Carly Fiorina was declared the big winner of the "Happy Hour" GOP presidential debate on Thursday by social media and many political pundits.
But two letters may doom any hopes Fiorina has of actually winning the Republican nomination: H and P.
Fiorina was the CEO of Hewlett-Packard (Tech30) during a tumultuous time for the Silicon Valley legend. ,
She joined the company in July 1999 after a successful stint at AT&T (Tech30) and its networking equipment spin-off Lucent. ,
But the tech bubble burst only a few months after she took the HP job.
Fiorina tried to jump-start the company's growth in the PC market by acquiring rival Compaq in 2002 for $19 billion.
That deal is now considered one of the worst in the history of the tech sector. And HP wound up laying off 30,000 workers during her nearly six-year tenure.
By the time of Fiorina's ouster in February 2005, HP's stock had lost nearly half its value. The tech-heavy Nasdaq index had fallen 27% during the same time frame.
Adding insult to injury, HP's stock rose 7% on the news that she was leaving HP.
I covered Fiorina's departure for CNNMoney. At the time, an analyst covering HP told me "nobody liked Carly's leadership all that much. The Street had lost all faith in her and the market's hope is that anyone will be better."
To be fair, most big tech companies were still licking their wounds from the 2000 dot-com implosion and 2001 recession in 2005.
But no former executives of those companies are running for president.
Somewhat surprisingly, Fiorina's record at HP was not mentioned during Thursday's debate. But it's certain to come up again at some point.
Jason Burnett, the grandson of HP co-founder David Packard and current mayor of Carmel, California, told CNN's MJ Lee earlier this year that Fiorina "did damage to a great company and I don't want to see her do damage to a great country."
And check out the website CarlyFiorina.org. Someone had the foresight to register that domain name last December.
The site features this text. "Carly Fiorina failed to register this domain. So I'm using it to tell you how many people she laid off at Hewlett-Packard. It was this many."
That's followed by line after line of :-( sad face emoticons. By the time you finish scrolling down, there's this kicker. "That's 30,000 people she laid off. People with families."
Fiorina has already defended her time at HP on numerous occasions.
After all, she's been through this before and seems clearly prepared to tackle any tough questions about HP.
Fiorina ran for Senate in California in 2010 and lost to Barbara Boxer. During that campaign, Boxer ran several attack ads highlighting the HP job cuts.
Speaking to CNN's Erin Burnett after she announced her presidential candidacy in May, Fiorina touted the revenue growth, market share gains and increase in patents during her time at HP.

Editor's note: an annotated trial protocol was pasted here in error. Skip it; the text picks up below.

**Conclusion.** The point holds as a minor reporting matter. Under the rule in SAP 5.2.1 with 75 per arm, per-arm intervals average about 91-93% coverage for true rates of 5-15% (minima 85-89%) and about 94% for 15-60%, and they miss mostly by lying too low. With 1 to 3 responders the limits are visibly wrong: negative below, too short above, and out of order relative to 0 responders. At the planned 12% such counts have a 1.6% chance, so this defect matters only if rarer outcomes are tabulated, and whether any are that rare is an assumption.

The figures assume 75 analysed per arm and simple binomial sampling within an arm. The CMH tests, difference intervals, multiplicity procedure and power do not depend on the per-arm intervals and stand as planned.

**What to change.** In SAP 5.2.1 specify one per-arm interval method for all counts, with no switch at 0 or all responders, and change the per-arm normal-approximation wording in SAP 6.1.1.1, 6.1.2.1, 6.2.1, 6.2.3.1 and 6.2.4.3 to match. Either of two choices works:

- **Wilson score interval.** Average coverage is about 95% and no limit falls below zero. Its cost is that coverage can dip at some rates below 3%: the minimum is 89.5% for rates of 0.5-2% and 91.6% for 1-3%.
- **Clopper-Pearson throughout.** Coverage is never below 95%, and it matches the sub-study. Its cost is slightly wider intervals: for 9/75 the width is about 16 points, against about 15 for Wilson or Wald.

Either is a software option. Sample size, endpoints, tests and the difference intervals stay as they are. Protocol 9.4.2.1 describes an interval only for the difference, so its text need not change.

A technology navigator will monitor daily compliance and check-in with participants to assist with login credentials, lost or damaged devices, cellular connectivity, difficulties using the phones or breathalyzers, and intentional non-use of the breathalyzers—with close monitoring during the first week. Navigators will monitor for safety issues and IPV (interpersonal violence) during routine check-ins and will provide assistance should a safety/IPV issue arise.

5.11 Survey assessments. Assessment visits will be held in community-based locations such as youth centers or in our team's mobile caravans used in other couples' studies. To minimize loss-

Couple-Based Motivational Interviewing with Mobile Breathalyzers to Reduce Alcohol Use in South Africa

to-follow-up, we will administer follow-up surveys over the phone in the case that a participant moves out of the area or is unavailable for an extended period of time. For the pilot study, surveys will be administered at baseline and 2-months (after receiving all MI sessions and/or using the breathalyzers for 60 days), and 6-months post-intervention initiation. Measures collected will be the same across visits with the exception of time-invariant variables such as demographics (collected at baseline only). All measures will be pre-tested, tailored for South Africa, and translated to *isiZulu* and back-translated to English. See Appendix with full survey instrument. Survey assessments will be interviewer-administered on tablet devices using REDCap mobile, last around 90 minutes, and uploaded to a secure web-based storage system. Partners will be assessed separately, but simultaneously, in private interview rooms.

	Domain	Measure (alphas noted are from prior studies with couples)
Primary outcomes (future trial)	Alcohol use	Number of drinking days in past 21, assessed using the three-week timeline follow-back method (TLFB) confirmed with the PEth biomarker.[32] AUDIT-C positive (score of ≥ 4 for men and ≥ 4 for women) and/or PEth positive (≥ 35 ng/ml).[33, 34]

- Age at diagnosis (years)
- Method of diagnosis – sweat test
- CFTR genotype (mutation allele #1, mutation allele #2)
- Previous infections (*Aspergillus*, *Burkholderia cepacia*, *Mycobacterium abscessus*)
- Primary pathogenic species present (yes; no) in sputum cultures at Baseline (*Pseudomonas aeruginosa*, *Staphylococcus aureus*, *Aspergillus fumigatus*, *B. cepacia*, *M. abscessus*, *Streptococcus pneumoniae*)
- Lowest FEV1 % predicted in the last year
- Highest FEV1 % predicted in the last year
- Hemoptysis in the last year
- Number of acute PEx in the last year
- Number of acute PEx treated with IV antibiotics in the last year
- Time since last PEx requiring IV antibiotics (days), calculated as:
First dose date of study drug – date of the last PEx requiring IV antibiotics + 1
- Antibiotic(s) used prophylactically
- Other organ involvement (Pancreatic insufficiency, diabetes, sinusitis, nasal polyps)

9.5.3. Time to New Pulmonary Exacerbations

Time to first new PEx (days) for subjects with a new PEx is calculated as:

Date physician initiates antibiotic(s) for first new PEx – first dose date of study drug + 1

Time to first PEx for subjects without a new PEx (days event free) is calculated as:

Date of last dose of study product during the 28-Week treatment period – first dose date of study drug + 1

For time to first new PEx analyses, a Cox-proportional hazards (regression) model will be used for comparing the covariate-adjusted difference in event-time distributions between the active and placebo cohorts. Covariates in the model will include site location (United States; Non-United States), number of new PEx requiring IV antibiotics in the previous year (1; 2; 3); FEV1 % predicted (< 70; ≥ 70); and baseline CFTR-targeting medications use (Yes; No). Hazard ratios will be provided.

She also expressed remorse for the layoffs and stressed that she was managing a tech company during historically bad times.
"I managed through the worst technology recession in 25 years. Every other technology company laid people off. It's the worst thing a CEO can do is have to say to someone, you don't have a job," she said.
But Fiorina continued to defend the Compaq deal to Burnett as well.
Fiorina said that some financial journalists claimed "that a diversified tech portfolio would never succeed. It clearly did. Years later, it was clear that the merger was a very good idea."
That's debatable. Even though the Nasdaq finally topped its 2000 peak earlier this year, shares of HP are still more than 55% below the all-time high they set 15 years ago.
HP has had five CEOs since Fiorina and there have been even more layoffs during that time.
Many of those were in response to other bad acquisitions made by Fiorina's successors though, and not just lingering problems related to Compaq.
But the clearest sign of the Compaq merger's failure? HP is now in the middle of breaking up into two separate companies -- one for its consumer PCs and printer unit and one that sells hardware, software and services to big businesses.
Ironically enough, the undoing of the HP-Compaq deal is being overseen by current CEO Meg Whitman -- who also ran for public office as a Republican in 2010. Whitman, formerly the CEO of eBay (, lost to Jerry Brown in the California's governor race. )
But Whitman has praised Fiorina for her time at HP.
"I suspect she was trying to do what I'm trying to do, which is make this company more competitive," she said to CNN's Poppy Harlow in June.
Still, Fiorina -- much like GOP frontrunner Donald Trump -- may find it tough to fight back criticism of her business record the longer she stays in the race.
-- CNN's Andrew Haag and Susie Xu contributed to this report.
Correction: An earlier version of this story misidentified Jason Burnett, the grandson of HP co-founder David Packard and current mayor of Carmel, California.